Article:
I know some folks participate in the “13th step” and date fellows in recovery. I only went to a few meetings and found them incredibly unhelpful, so I stuck to my own path. While I’m happy I don’t have to deal with the dogmatic diatribes of 12-step meetings, I do feel occasionally isolated from fellow sober folks. Still, dating someone who is sober was never a major priority; as I said, I just didn’t want to deal with problematic drinking behavior, because, duh.
I went on a handful of first dates that were mainly daytime encounters in grungy coffee shops. All of the people I dated were respectful but they seemed legitimately terrified to drink in front of me as if I would start shouting Bible verses at them or start foaming at the mouth the second a mojito touched their lips. When I first met my current partner, they didn’t drink for our first several dates. I told them I was far along in my sobriety and watching them drink a beer wasn’t going to make me fall off the wagon. If anything, I still get a little nauseous from the smell of booze. I just reiterated that I had no interest in holding them up as we trudged home from a party; hell, I don’t even want to go to parties. Fortunately, they were down for my two favorite hobbies: Watching documentaries and doing jigsaw puzzles.
My own personal happy ending
When I told my partner the E! True Hollywood Story of Yours Truly, they listened actively and deeply. I told them how I’d only been in relationships with men before and how I drank to cope with my suppressed sexuality, along with the agoraphobia stemming from my parents’ medical battles. I nearly choked on my own vulnerability but they looked me in the eyes and said, “Bonnie, I am honored to be sitting here with the person you are today.”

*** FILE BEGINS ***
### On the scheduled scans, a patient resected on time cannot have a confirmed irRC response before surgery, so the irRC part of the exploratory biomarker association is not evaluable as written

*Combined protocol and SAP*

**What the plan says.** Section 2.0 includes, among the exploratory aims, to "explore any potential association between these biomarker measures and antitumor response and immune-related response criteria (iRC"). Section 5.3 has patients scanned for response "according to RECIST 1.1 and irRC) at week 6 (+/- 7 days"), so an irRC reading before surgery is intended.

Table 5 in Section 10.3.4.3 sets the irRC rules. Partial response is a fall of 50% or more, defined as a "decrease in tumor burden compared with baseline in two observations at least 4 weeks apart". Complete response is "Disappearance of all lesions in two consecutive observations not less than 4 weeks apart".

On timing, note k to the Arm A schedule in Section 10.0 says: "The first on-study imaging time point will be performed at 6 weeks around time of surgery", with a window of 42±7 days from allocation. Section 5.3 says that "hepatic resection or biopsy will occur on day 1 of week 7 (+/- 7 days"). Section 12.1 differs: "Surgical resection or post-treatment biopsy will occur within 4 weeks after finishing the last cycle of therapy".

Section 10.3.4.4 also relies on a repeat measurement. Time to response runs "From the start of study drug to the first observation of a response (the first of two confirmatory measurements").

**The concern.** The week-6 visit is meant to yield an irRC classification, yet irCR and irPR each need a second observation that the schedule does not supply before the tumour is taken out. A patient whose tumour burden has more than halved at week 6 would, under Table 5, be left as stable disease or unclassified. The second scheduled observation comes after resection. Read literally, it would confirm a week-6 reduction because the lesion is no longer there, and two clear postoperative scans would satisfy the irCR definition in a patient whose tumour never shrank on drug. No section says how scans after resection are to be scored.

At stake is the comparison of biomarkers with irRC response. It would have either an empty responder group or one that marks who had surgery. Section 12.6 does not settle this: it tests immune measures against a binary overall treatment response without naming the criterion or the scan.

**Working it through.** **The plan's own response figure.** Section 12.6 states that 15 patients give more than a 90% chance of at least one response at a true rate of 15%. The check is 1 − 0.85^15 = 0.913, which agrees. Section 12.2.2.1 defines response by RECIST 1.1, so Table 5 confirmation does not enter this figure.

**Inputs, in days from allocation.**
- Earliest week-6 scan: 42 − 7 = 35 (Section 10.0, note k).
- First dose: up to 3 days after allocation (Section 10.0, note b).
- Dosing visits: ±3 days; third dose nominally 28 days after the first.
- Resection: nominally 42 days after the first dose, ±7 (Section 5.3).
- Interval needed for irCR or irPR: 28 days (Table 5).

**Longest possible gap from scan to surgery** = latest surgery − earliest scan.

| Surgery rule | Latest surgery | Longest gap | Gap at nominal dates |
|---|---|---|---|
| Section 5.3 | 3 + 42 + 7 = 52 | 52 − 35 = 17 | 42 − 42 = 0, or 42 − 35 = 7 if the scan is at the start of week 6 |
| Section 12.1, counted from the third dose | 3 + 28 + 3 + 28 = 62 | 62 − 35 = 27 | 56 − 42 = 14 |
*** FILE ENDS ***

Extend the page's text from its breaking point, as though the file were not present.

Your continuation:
It was an acknowledgment of my past — a confused straight girl who beat up her liver — and I’ve never felt judged for my wildly inappropriate stories, such as finishing other people’s wine glasses left for the busser at a restaurant (yes, I did that). They were also acknowledging my preceding journey: Years of therapy, dismantling a relationship, and white-knuckled sobriety that left me questioning my existence at times.
Finally, it was an acknowledgment of the present: Sitting on the back steps of a 100-year-old duplex on a humid July evening, openly queer, La Croix in hand, the cicadas humming along to the beginning of a wild and new love story.